In today's world, Chronic Relapse isn't unheard of. Time and time again, some celebrity makes the news as a chronic relapser, or a neighbor that had been into drug abuse.
So what does chronic relapse refer to?
Chronic relapse is actually a repetitive cycle, where an addict overcomes his/her addiction through help and gets clean but ends up as a victim of the same addiction again. Chronic relapse isn't limited to one cycle only, the cycles can be numerous causing the addict to be frustrated to the point they start to believe they will never be able to overcome the addiction successfully. Chronic relapse is a long-term prospect, often leaving the addicts and the people close to them hopeless. Chronic relapse does not indicate that the addiction cannot be cured, rather it points out the possibility that their might have been some underlying root of addiction that has not been effectively addressed. Chronic relapsers have had long time of recovery, they know the drill and have been through the therapies but they cannot seem to stay sober.
What are the signs of a chronic relapse?
Chronic relapse is not a sudden occurrence. In fact, there are warning signs and other factors that can be identified early on and therefore can be prevented.
Signs of chronic relapse: There are a number of triggers and risk factors that increase the danger of relapse. Some of the signs displayed by relapsers are- the person starts returning to unhealthy behavior and environment. Once he/she is sober, they start to entertain the idea they can use drugs again without succumbing to addiction but ends back at where they started from. Healthy habits are usually forgotten and their behavior turns compulsive. They try to deny admitting that they are sliding into old habits and take defensive stance when prodded. They tend to isolate themselves from social interactions and avoid company. Loss of interest in enjoyable activities and hobbies is a big warning sign that their recovery is in jeopardy. Destructive thoughts crowd the victim's mind and they may experience abrupt mood swings. Reoccurrence of depression and anxiety is also a major indication.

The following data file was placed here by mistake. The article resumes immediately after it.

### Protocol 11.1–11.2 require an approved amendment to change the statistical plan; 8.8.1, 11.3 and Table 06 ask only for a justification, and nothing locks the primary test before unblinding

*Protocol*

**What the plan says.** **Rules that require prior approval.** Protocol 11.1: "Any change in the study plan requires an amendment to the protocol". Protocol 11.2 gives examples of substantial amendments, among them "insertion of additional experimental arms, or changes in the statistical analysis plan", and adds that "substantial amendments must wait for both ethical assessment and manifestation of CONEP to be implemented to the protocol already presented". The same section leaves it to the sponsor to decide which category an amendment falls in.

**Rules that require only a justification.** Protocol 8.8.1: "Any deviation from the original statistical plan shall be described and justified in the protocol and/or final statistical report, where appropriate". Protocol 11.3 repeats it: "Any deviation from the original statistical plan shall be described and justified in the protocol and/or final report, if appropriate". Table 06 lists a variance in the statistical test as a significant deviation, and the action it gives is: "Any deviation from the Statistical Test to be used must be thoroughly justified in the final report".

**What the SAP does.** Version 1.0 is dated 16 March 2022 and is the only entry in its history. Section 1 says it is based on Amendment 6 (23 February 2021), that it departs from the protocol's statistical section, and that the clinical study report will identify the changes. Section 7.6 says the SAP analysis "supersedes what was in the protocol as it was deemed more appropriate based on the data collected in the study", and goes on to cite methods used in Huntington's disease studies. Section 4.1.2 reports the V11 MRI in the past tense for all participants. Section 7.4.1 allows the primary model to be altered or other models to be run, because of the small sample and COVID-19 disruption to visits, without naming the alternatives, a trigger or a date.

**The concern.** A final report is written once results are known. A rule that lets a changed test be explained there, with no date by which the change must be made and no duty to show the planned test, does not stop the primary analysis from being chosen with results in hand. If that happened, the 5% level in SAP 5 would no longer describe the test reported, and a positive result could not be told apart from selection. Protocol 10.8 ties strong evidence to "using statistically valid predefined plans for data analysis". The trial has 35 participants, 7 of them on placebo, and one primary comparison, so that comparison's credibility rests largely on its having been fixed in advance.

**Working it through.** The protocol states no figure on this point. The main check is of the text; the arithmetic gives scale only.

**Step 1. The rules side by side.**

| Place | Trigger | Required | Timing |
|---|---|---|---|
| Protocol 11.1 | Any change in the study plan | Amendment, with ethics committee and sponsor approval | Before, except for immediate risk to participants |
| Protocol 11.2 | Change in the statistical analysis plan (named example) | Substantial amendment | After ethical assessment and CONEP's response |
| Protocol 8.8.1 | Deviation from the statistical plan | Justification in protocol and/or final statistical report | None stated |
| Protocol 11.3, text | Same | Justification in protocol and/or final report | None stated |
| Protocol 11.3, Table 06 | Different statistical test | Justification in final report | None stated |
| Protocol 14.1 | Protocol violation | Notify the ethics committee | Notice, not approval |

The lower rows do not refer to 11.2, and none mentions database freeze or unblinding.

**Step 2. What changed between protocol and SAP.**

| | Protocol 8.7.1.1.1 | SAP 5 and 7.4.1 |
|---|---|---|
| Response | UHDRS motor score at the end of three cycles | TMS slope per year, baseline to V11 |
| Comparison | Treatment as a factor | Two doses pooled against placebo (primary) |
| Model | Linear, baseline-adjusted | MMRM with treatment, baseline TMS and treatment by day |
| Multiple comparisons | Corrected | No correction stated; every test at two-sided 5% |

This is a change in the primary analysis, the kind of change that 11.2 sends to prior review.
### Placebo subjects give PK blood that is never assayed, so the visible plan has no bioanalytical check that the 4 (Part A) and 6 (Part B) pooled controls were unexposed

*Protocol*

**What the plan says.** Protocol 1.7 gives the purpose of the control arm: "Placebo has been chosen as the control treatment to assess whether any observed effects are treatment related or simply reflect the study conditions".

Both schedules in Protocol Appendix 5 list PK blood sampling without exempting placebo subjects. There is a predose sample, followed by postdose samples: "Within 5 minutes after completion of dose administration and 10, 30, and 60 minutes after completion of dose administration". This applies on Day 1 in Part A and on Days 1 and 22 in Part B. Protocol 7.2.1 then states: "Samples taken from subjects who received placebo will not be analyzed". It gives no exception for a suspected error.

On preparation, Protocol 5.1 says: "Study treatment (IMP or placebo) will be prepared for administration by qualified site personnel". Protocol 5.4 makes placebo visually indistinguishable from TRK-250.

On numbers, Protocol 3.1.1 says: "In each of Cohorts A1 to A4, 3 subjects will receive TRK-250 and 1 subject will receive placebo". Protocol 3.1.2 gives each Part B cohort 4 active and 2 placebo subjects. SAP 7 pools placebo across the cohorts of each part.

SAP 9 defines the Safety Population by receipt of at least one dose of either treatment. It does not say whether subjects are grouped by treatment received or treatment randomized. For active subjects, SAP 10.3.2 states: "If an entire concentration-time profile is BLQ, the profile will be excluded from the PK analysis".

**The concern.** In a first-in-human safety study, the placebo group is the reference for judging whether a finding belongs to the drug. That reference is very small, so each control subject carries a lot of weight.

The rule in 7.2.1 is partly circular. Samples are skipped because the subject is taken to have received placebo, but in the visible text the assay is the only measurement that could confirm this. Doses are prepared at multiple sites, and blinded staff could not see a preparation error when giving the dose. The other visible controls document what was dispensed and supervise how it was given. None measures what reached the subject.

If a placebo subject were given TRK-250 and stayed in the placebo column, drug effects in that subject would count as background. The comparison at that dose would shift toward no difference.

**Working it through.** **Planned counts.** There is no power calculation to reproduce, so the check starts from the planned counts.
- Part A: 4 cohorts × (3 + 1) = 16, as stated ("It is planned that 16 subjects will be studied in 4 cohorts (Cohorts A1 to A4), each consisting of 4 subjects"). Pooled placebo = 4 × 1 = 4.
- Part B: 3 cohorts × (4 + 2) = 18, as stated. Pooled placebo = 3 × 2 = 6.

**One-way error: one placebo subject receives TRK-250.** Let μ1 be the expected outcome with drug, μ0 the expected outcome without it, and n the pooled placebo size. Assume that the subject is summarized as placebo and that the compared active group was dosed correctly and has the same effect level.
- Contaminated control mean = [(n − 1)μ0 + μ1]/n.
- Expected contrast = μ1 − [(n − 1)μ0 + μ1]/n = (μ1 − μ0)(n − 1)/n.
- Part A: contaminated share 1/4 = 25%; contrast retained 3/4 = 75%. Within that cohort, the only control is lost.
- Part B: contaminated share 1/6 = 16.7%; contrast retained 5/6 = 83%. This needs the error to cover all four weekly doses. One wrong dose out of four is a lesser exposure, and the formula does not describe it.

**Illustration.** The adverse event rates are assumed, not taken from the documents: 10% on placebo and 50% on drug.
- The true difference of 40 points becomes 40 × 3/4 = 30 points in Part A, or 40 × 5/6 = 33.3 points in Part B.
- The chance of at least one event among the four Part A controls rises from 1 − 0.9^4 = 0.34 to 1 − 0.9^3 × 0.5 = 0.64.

What can be done to prevent relapse?
A relapse is not inevitable. By identifying the warning signs and taking appropriate measures, it can be fended off. These steps can be taken to prevent relapse:
- Always remember why you decided to get clean in the first place. Keep in mind those reasons, they might help in strengthening your resolve.
- Participate in activities that help you distract yourself from the cravings. These activities can be cycling, reading, playing sports, watching movies, working out, hanging out with friends or anything specific that you find tempting.
- Keep away from negative environment and other addicts. They may wake in you the urge to slide back into old habits.
- Support from friends and family is an effective element in preventing relapse. Be open to them and let them know of your struggles and do not hesitate to ask for their help when in need.
- Take time out of your schedule to take part in the activities you normally find enjoyable. Practicing them may help you find joy in those particular hobbies again.
- Identify your feelings of depression, anxiety, embarrassment and melancholy. Try to talk your way out of these emotions and when you feel like giving up, remember why you held on for so long.
What is relapse prevention therapy? What is its basic principle?
RPT or Relapse prevention therapy: Sometimes there are some lingering issues that nullify a person's attempts at staying sober despite their best efforts. The function of relapse prevention therapy is to identify those underlying issues and address them with whatever tactics seem most appropriate. Its main function is to rid the individual of these defeating feelings that jeopardize their recovery process. Therefore, prevention relapse therapy is a cognitive-behavioral approach that identifies and prevents high-risk situations. It is essentially a collection of effective techniques which are intended to enhance self-control by implementing suitable coping strategies.